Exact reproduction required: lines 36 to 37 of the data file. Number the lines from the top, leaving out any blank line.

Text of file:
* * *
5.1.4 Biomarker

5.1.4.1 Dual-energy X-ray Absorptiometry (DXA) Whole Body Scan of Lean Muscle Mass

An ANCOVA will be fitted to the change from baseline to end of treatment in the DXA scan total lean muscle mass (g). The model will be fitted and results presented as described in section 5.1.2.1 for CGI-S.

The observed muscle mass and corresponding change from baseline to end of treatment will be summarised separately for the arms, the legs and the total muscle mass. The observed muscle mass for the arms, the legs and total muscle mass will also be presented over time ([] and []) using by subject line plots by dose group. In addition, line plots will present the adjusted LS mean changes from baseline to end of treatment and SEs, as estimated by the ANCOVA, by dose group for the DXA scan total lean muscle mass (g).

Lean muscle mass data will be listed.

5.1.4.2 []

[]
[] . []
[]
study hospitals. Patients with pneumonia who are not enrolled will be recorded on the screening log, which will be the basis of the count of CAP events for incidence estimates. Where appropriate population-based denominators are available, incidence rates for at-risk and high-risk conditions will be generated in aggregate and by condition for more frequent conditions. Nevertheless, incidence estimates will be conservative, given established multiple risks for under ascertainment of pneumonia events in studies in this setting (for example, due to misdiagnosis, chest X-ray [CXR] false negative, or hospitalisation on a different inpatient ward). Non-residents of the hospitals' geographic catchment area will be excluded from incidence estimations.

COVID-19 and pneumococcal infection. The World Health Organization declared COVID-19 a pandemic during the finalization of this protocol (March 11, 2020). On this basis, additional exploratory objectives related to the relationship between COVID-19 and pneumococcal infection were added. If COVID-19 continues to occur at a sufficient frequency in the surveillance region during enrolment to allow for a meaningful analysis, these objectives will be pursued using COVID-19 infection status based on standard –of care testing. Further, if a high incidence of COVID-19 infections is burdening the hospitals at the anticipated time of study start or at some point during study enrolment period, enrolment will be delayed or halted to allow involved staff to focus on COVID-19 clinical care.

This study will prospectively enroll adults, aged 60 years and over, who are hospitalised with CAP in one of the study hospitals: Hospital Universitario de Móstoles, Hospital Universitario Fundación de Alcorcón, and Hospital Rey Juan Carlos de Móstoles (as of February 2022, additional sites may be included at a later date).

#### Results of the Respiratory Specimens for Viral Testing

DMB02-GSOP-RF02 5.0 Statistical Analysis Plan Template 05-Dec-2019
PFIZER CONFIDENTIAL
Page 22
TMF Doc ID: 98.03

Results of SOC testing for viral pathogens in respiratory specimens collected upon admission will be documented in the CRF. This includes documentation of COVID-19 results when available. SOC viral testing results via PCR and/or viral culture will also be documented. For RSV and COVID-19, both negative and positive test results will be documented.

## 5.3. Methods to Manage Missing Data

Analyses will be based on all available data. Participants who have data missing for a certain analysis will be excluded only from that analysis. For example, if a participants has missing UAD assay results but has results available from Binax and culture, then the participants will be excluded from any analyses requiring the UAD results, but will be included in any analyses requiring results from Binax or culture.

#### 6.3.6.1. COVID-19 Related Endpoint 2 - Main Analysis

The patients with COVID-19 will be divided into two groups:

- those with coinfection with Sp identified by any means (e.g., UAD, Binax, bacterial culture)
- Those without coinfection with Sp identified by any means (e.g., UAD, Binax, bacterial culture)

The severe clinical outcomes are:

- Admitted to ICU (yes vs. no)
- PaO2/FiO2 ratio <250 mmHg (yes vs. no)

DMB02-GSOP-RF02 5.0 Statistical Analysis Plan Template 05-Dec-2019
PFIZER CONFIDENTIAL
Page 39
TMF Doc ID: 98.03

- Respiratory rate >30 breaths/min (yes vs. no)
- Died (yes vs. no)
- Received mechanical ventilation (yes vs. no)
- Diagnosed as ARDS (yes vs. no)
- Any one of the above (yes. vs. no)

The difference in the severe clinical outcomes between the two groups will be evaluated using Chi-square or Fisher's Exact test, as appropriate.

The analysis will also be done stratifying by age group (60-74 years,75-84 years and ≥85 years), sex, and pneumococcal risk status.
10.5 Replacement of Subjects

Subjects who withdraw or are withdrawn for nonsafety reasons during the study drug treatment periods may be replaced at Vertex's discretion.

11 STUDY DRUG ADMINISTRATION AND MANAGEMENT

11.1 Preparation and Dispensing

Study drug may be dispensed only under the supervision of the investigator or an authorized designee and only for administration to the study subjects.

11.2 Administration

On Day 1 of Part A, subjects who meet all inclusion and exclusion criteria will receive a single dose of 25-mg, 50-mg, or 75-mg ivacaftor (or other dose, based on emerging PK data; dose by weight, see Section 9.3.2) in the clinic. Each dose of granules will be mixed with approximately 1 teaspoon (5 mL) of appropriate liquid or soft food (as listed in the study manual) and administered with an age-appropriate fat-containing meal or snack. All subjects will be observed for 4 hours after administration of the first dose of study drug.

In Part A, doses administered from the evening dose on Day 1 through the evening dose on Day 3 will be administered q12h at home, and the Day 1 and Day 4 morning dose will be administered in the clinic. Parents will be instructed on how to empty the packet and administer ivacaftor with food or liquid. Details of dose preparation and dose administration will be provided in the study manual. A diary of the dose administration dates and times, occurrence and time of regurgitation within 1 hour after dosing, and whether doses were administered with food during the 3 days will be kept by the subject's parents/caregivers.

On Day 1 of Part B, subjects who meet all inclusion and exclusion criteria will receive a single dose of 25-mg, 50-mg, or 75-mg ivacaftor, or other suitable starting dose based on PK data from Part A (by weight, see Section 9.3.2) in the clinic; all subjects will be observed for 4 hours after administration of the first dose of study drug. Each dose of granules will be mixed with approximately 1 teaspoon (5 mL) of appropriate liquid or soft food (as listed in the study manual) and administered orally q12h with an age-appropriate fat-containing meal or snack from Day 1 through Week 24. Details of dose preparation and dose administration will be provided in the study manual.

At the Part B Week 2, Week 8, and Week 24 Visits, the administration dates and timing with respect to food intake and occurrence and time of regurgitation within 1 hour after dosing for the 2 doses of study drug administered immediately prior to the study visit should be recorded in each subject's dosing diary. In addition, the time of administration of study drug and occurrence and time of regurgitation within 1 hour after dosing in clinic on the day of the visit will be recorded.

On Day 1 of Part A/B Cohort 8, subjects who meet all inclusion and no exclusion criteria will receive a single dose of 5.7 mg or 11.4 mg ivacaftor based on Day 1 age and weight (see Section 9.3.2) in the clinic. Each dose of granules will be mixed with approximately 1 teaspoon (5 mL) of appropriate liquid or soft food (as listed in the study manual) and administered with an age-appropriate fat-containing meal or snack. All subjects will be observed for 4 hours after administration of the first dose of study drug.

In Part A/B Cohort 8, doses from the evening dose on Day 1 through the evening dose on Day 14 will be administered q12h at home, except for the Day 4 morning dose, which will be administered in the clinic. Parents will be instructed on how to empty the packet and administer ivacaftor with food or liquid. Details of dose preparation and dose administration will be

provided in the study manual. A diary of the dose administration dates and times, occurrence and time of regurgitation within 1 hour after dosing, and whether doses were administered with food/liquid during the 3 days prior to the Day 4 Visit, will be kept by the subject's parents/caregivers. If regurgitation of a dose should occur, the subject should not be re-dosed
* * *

- Any one of the above (yes. vs. no)

The difference in the severe clinical outcomes between the two groups will be evaluated using Chi-square or Fisher's Exact test, as appropriate.